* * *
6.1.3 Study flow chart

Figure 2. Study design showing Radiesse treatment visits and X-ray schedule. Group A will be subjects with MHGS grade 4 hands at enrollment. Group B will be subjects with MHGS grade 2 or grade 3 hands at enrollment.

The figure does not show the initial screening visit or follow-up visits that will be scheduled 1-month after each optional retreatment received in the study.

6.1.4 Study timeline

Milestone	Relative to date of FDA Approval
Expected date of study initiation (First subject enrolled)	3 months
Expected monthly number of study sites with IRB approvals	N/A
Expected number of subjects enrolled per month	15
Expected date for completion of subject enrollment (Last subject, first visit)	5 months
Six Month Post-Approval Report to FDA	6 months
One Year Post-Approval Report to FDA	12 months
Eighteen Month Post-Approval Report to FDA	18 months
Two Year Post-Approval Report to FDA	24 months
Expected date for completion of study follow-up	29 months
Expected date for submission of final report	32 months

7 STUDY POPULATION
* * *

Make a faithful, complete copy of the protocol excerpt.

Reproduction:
6.1.3 Study flow chart

Figure 2. Study design showing Radiesse treatment visits and X-ray schedule. Group A will be subjects with MHGS grade 4 hands at enrollment. Group B will be subjects with MHGS grade 2 or grade 3 hands at enrollment.

The figure does not show the initial screening visit or follow-up visits that will be scheduled 1-month after each optional retreatment received in the study.

6.1.4 Study timeline

Milestone	Relative to date of FDA Approval
Expected date of study initiation (First subject enrolled)	3 months
Expected monthly number of study sites with IRB approvals	N/A
Expected number of subjects enrolled per month	15
Expected date for completion of subject enrollment (Last subject, first visit)	5 months
Six Month Post-Approval Report to FDA	6 months
One Year Post-Approval Report to FDA	12 months
Eighteen Month Post-Approval Report to FDA	18 months
Two Year Post-Approval Report to FDA	24 months
Expected date for completion of study follow-up	29 months
Expected date for submission of final report	32 months

7 STUDY POPULATION